Dann Mostellar is one of those people you'd never guess would have a heart attack.

"I felt like I was pretty healthy," he said.

Just 45 years old, he's a fit and active fourth grade teacher at Joy James Elementary near Fort Worth. But back in August, just before the first day of school, he found himself in the fight of his life.

On a Sunday morning, his wife, Anna, found him.

"She heard me gasping for air and she's the one that called paramedics," Mostellar said.

She performed CPR, and paramedics used a defibrillator to restart his heart. They rushed him to Baylor Scott and White All Saints Medical Center-Fort Worth and into the care of Dr. Daud Ashai, an intensivist in the Cardiac Intensive Care Unit.

"When he came in the nurses were here with me," Dr. Ashai recalled. "And I told them, 'If he makes it, this is something big.'"

Ashai said a sudden cardiac arrest is often a death sentence. When they occur outside a hospital, just three to five percent of patients survive. Those that do survive often suffer significant brain damage.

"People become more in a vegetative state," Ashai said.

During the time that oxygen wasn't flowing through his veins, Mostellar's brain was already suffering. A CT scan showed brain swelling, and his medical team determined he was a candidate for a cutting-edge medical treatment to induce hypothermia.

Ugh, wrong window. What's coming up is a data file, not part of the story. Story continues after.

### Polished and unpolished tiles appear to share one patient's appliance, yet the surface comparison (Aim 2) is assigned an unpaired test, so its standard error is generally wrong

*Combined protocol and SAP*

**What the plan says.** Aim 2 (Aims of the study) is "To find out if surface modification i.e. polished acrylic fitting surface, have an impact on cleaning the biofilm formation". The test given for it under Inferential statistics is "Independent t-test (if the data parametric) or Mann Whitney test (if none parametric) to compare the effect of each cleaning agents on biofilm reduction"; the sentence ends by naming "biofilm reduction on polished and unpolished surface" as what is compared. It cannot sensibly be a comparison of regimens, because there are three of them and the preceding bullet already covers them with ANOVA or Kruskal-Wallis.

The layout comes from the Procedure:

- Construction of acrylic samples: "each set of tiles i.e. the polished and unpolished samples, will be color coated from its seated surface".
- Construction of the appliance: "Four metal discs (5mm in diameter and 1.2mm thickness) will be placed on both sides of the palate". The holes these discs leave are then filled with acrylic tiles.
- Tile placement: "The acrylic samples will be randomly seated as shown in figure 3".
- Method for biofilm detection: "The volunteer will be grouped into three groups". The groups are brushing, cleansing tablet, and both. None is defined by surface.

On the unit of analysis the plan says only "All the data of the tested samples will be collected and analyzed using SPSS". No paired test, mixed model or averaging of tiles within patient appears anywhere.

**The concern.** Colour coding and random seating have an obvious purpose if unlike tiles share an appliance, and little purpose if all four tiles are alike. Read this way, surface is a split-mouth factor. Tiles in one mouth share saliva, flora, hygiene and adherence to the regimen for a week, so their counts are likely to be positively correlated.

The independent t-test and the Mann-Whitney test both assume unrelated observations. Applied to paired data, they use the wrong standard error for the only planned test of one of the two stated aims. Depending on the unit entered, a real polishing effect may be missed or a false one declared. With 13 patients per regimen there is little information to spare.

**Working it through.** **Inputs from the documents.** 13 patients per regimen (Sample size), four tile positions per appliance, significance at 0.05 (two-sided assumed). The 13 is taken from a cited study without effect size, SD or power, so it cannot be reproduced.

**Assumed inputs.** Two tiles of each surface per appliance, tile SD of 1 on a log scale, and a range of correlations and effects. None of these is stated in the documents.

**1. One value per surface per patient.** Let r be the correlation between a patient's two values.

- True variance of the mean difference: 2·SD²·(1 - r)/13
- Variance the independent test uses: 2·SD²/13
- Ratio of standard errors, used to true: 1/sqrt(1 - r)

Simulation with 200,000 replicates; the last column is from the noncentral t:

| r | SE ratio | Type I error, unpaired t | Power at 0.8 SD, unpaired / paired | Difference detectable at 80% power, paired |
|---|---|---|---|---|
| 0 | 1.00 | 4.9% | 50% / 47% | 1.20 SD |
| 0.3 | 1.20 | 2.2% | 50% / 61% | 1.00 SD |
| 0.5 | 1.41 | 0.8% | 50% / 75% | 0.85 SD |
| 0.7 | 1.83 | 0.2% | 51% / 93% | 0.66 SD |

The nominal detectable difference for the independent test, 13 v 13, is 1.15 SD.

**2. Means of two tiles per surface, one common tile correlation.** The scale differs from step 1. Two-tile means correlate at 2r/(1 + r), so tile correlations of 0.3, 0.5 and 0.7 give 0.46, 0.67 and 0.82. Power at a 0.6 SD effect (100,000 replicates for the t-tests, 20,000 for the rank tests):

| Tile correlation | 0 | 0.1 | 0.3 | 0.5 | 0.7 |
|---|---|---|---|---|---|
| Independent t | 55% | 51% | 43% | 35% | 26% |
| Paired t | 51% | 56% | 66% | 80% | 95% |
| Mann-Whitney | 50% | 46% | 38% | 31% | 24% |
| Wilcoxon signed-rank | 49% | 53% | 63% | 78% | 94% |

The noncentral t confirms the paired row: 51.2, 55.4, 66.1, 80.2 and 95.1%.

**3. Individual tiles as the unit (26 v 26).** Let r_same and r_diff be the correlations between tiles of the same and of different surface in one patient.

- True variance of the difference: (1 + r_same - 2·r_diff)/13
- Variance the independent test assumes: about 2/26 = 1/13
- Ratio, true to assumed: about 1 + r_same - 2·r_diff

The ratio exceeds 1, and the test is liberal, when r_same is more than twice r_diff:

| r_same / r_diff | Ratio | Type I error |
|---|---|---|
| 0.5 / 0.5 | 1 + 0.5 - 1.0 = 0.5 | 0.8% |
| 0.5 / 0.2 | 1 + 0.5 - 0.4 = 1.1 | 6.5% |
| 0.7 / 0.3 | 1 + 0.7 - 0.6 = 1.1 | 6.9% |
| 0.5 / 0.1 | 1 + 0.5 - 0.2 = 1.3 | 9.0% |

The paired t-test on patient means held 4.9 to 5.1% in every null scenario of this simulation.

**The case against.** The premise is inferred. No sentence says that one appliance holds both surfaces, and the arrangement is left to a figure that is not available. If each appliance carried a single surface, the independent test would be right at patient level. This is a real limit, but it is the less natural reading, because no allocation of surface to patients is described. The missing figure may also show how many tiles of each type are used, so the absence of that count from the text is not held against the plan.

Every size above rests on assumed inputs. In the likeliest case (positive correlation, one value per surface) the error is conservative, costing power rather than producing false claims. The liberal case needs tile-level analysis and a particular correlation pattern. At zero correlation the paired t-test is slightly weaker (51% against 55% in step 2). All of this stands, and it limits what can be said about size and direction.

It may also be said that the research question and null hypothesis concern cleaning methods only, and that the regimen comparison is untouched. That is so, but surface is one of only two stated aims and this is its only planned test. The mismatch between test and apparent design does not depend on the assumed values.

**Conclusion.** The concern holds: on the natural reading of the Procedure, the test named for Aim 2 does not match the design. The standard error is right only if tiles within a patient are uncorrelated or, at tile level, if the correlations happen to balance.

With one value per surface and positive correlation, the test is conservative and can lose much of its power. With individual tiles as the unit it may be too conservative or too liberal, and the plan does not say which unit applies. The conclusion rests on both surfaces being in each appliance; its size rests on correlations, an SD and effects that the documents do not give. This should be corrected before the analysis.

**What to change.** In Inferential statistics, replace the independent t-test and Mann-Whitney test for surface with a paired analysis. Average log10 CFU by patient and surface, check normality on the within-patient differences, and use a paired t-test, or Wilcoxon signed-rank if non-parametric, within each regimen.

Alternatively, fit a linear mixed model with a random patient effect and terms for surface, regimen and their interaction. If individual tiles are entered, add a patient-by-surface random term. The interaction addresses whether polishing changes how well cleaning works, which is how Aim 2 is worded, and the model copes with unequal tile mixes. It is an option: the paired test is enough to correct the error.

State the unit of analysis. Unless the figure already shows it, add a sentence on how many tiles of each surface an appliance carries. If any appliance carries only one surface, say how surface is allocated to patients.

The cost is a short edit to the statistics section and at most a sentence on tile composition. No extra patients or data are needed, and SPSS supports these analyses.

To slow the brain damage, they used a device to rapidly cool his body temperature to 92 degrees. A probe was inserted directly into Mostellar's vein, and the machine circulated cold saline solution through a small balloon to bring his blood temperature down and keep it there.

"It saved his brain and he recovered from that," Ashai said.

Mostellar doesn't remember much from the ordeal, but he does recall waking up in his hospital room surrounded by family and his medical team.

"They were real excited that I could speak," he said.

Today, he's back at 98.6 degrees. He recently had a pacemaker put in, and after a few months of therapy, he's back teaching in his language arts classroom. It's an outcome that is a doctor's dream.

"It's unbelievable," Ashai said. "You don't get this kind of an outcome. Very, very rare. And to be back at work, that's remarkable."